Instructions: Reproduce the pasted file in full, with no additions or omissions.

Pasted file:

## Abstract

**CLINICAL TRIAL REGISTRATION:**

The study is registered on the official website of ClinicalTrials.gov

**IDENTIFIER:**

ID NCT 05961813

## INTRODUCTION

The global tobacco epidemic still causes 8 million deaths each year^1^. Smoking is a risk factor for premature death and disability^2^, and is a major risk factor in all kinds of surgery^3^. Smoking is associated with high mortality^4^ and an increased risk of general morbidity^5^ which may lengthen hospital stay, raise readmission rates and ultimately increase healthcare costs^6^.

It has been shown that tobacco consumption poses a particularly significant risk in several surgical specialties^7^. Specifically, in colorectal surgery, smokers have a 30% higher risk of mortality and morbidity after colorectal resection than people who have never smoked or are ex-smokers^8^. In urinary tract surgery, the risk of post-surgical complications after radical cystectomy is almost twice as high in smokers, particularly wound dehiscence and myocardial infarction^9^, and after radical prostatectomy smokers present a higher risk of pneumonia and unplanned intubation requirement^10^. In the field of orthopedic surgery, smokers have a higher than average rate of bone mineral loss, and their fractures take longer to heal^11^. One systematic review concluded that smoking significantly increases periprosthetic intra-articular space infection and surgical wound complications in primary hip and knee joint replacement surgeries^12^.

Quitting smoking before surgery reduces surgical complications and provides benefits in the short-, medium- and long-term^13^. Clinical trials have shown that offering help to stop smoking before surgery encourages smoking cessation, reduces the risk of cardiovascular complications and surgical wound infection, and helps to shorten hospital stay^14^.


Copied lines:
## Abstract

**CLINICAL TRIAL REGISTRATION:**

The study is registered on the official website of ClinicalTrials.gov

**IDENTIFIER:**

ID NCT 05961813

## INTRODUCTION

The global tobacco epidemic still causes 8 million deaths each year^1^. Smoking is a risk factor for premature death and disability^2^, and is a major risk factor in all kinds of surgery^3^. Smoking is associated with high mortality^4^ and an increased risk of general morbidity^5^ which may lengthen hospital stay, raise readmission rates and ultimately increase healthcare costs^6^.

It has been shown that tobacco consumption poses a particularly significant risk in several surgical specialties^7^. Specifically, in colorectal surgery, smokers have a 30% higher risk of mortality and morbidity after colorectal resection than people who have never smoked or are ex-smokers^8^. In urinary tract surgery, the risk of post-surgical complications after radical cystectomy is almost twice as high in smokers, particularly wound dehiscence and myocardial infarction^9^, and after radical prostatectomy smokers present a higher risk of pneumonia and unplanned intubation requirement^10^. In the field of orthopedic surgery, smokers have a higher than average rate of bone mineral loss, and their fractures take longer to heal^11^. One systematic review concluded that smoking significantly increases periprosthetic intra-articular space infection and surgical wound complications in primary hip and knee joint replacement surgeries^12^.

Quitting smoking before surgery reduces surgical complications and provides benefits in the short-, medium- and long-term^13^. Clinical trials have shown that offering help to stop smoking before surgery encourages smoking cessation, reduces the risk of cardiovascular complications and surgical wound infection, and helps to shorten hospital stay^14^.